Prince William claimed this decade is the ‘most consequential period in history’ as he urged everyone to take action against climate change and help repair the planet in a virtual TED Talk to promote his new Earthshot Prize.
The Duke of Cambridge, 38, said the world’s response to the global Covid-19 pandemic has proved what can be achieved when those in positions of power ‘come together and decide to act’.
Speaking during Countdown – the first free and virtual TED Conference devoted entirely to championing and accelerating solutions to the climate crisis – father-of-three William said failing to take action now means the damage humans have done to the planet will be ‘irreversible’.
Stood beneath a magnificent oak tree in the grounds of Windsor Castle, where the talk was recorded, the Duke said now is the time for each one of us to ‘show leadership’.
The Duke of Cambridge, 38, said the world’s response to the global Covid-19 pandemic has proved what can be achieved when those in positions of power ‘come together and decide to act’
‘This oak has stood here for centuries. But never has it faced a decade like this. We start this new decade knowing that it is the most consequential period in history,’ he said.
‘The science is irrefutable. If we do not act in this decade, the damage that we have done will be irreversible and the effects felt not just by future generations, but by all of us alive today.
‘And what’s more, this damage will not be felt equally by everyone. It is the most vulnerable, those with the fewest resources, and those who have done the least to cause climate change, who will be impacted the most.
‘These stark facts are terrifying. How can we hope to fix such massive, intractable problems? It may seem overwhelming. But it is possible.’
William highlighted how, in response to the Covid-19 pandemic, hospitals have been built overnight and billions of pounds have been poured into searching for a vaccine and better treatments.
Stood beneath a magnificent oak tree in the grounds of Windsor Castle, where the talk was recorded, the Duke said now is the time for each one of us to ‘show leadership’
‘We’ve been inspired by heroes emerging in every community across the world,’ he added.
‘Young people no longer believe that change is too difficult. They’ve witnessed the world turn on its head. They believe that the climate crisis and the threat to our biodiversity deserves our full attention and ambition. And they’re right.’
William revealed the inspiration behind the name for his new Earthshot Prize initiative, which has been likened to a green Nobel Prize and is the most prestigious global environment prize in history.
The ambitious decade-long project will see a total of 50 environmental pioneers each awarded a £1million prize for their work tackling major problems across climate and energy, nature and biodiversity, oceans, air pollution and fresh water.
William revealed the inspiration behind the name for his new Earthshot Prize initiative, which has been likened to a green Nobel Prize and is the most prestigious global environment prize in history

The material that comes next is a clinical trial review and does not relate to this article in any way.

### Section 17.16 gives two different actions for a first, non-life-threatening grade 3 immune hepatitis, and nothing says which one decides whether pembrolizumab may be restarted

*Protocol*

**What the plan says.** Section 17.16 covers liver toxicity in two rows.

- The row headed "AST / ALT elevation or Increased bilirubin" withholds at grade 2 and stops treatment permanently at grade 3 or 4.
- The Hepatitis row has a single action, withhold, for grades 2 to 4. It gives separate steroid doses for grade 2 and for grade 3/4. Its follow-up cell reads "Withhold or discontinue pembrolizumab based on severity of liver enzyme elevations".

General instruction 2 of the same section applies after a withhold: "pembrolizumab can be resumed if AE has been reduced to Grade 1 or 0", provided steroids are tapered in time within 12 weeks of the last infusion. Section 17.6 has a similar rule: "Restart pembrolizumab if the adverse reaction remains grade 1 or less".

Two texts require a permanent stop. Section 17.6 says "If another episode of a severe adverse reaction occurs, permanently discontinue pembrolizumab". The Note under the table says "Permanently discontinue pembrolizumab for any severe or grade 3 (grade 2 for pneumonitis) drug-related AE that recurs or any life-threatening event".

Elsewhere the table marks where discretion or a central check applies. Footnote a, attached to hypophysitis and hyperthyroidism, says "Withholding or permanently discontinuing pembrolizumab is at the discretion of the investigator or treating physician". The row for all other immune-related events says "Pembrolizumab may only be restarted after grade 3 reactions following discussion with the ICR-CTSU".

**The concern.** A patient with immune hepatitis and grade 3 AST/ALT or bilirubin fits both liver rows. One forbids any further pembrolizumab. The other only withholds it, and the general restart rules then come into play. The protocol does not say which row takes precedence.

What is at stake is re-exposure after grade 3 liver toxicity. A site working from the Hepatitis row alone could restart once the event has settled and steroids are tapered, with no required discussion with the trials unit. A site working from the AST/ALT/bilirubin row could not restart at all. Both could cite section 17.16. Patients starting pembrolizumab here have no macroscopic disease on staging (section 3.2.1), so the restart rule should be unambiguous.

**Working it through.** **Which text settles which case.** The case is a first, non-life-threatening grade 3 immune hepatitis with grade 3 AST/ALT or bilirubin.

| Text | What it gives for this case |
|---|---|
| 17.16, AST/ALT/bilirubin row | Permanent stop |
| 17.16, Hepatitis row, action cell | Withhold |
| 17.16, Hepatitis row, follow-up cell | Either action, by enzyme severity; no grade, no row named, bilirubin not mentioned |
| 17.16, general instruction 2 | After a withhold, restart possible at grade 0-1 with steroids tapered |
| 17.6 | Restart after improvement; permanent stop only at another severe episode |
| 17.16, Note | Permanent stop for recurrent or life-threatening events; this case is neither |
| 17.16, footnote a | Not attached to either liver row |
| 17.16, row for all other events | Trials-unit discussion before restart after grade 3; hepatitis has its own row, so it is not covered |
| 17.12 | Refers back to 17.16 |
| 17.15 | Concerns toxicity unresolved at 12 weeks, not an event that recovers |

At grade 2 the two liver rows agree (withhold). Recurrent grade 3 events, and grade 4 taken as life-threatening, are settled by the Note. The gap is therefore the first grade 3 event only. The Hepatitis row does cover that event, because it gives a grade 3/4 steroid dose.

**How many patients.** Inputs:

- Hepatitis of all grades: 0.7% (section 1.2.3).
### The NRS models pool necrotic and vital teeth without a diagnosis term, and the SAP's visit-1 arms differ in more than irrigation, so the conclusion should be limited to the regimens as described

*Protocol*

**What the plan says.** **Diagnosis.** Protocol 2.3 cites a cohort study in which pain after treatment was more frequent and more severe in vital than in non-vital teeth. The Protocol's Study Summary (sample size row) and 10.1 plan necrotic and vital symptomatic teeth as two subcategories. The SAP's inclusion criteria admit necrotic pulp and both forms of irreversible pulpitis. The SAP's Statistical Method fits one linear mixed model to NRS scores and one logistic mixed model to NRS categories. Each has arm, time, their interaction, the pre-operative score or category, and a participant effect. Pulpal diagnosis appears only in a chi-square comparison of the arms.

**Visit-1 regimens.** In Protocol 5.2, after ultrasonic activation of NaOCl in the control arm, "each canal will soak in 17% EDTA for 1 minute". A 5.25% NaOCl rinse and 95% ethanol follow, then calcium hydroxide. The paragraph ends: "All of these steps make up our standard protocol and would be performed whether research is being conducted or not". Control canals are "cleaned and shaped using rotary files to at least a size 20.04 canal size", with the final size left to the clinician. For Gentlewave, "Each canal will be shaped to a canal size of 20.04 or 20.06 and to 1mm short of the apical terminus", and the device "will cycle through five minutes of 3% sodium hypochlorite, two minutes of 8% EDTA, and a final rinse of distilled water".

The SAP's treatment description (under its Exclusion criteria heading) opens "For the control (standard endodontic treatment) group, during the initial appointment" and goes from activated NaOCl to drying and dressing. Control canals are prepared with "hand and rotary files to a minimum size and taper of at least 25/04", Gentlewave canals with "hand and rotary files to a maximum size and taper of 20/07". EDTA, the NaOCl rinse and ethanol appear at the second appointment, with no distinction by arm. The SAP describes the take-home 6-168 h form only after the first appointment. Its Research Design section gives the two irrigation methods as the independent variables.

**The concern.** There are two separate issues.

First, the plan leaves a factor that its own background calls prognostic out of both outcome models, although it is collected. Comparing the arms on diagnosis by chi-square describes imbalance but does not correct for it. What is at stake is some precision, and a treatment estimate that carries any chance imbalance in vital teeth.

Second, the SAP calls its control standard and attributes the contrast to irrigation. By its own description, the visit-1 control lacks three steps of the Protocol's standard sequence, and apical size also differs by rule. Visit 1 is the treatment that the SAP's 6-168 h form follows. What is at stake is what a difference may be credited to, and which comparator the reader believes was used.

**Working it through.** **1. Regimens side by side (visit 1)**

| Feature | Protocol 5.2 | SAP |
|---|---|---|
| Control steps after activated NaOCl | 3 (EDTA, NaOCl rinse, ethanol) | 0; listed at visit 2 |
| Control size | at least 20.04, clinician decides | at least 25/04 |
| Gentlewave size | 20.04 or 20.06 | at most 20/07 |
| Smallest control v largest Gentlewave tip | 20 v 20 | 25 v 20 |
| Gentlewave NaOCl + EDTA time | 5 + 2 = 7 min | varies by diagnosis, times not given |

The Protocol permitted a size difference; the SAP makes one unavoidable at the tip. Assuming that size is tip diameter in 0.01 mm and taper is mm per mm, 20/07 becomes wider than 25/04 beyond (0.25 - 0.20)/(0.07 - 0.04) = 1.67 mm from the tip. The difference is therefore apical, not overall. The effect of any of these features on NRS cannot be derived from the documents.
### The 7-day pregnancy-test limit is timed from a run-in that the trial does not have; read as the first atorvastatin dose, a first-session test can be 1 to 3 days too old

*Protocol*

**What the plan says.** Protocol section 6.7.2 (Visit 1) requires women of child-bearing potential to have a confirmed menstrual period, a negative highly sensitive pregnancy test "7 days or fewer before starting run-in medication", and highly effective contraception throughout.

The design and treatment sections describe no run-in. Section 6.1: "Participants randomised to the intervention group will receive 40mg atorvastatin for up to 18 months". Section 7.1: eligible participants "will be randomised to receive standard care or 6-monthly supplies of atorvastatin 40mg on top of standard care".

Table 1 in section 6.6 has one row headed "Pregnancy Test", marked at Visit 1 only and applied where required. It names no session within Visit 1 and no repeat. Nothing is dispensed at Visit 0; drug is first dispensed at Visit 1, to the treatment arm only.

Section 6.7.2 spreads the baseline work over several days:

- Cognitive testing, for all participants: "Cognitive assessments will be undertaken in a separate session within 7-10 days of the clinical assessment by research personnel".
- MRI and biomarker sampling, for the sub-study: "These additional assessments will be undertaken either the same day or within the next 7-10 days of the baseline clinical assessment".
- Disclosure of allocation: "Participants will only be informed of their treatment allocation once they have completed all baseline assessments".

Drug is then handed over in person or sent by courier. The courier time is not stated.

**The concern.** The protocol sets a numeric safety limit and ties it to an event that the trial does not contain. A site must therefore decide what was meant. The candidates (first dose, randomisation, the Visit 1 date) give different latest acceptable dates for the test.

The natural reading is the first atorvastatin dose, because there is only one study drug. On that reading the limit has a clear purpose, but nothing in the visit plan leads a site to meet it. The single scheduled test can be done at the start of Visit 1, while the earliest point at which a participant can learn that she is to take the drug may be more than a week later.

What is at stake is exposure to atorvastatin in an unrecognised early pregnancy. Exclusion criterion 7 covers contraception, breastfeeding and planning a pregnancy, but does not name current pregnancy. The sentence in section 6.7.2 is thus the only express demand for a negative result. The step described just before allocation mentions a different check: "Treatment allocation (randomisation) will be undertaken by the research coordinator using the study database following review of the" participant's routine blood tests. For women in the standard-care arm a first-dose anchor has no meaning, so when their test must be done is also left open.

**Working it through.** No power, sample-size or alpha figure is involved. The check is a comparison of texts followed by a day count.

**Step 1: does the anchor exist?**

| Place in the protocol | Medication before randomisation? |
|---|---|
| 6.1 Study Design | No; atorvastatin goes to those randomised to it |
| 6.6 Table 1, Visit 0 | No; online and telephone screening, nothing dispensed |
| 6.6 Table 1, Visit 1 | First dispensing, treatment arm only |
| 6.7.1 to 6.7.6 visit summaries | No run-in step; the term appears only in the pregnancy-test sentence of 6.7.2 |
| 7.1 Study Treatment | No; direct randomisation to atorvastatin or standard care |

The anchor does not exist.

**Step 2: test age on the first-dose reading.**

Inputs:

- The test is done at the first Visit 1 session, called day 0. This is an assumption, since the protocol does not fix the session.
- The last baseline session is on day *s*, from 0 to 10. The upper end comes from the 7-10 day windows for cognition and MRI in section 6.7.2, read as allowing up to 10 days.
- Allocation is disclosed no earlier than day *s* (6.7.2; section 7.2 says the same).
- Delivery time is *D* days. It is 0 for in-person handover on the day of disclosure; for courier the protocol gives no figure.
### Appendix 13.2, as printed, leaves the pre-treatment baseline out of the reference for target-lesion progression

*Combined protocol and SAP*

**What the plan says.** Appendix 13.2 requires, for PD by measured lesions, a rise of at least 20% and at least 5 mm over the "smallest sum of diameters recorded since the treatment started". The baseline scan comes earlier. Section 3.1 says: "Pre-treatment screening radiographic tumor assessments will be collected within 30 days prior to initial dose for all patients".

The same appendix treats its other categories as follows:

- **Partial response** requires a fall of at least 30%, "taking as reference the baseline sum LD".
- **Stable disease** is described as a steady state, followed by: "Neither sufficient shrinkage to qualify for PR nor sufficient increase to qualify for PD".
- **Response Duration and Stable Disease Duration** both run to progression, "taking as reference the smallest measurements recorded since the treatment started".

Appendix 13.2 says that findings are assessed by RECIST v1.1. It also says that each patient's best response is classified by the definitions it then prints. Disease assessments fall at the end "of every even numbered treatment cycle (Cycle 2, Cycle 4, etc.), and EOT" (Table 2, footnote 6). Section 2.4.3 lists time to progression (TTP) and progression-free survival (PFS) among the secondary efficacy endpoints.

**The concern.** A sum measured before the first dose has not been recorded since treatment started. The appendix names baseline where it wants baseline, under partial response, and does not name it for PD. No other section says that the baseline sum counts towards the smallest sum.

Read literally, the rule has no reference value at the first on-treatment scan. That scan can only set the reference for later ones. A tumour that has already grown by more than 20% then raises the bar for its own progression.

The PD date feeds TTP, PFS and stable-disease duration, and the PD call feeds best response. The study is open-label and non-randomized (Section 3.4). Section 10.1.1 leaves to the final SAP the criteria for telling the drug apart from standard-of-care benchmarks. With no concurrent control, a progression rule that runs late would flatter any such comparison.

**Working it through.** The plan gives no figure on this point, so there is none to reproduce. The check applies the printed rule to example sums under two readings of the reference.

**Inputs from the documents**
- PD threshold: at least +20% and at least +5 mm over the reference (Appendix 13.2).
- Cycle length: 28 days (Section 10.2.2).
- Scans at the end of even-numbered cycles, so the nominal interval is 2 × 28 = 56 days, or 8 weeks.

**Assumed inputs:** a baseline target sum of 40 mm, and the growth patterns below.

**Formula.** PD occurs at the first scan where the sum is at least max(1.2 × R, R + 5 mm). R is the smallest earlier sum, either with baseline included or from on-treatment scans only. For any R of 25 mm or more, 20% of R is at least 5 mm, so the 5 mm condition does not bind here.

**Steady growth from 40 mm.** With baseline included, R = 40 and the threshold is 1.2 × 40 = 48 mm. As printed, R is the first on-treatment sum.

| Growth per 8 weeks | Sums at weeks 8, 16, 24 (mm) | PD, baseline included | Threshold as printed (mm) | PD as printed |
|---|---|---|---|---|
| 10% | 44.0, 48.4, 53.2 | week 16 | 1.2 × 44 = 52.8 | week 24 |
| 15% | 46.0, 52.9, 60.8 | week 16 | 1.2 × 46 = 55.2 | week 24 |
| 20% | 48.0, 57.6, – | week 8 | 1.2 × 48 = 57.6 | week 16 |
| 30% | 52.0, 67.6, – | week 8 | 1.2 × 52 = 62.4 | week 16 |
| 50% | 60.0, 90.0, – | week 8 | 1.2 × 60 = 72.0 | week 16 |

Windsor’s great oak has cast its spell of 39 monarchs across nine centuries since it was a sapling
The £50million project is funded by a network of philanthropic organisations and private companies and individuals including Bloomberg Philanthropies, the Jack Ma Foundation and US billionaire Marc Benioff and his wife, Lynne.
William said he has ‘long been inspired’ by President John F Kennedy’s 1961 mission to put a man on the moon within a decade – which he named the moonshot.
Prince William’s TED Talk in its entirety
Growing up in my family gives you a certain sense of history. I’m simply the latest in a line that can be traced back generations.
This oak tree is close to Windsor Castle, which has been home to my family for over 900 years. Thirty nine monarchs have lived here and enjoyed these beautiful surroundings. I’ve walked here many times myself and it always amazes me that some of the trees planted here – living organisms dependent on soil, rain and sunlight – were here as they laid the first stones of Windsor Castle.
That makes some of the oaks here almost a thousand years old. These trees germinated during the reign of William the Conqueror in 1066 – from a simple acorn like this. By the time that Henry VIII lived here, they had grown into mature, impressive giants. And amazingly, some of those very same trees still survive here today.
They’re a bit gnarled and hollowed out, but they’re still very much alive. While these oaks have been growing, around 35 billion people have lived their lives on our planet. That’s 35 billion lifetimes worth of hope, love, fear and dreams.
In that time, humankind has invented air travel, vaccines and computers. We’ve explored every part of the globe, sequenced the human genome and even escaped Earth’s atmosphere. Our speed of innovation has been incredible.
But so too has the acceleration of our impact. Over my grandmother’s lifetime, the last 90 years or so, our impact has accelerated so fast that our climate, oceans, air, nature and all that depends on them are in peril.
This oak has stood here for centuries. But never has it faced a decade like this. We start this new decade knowing that it is the most consequential period in history.
The science is irrefutable. If we do not act in this decade, the damage that we have done will be irreversible and the effects felt not just by future generations, but by all of us alive today. And what’s more, this damage will not be felt equally by everyone. It is the most vulnerable, those with the fewest resources, and those who have done the least to cause climate change, who will be impacted the most.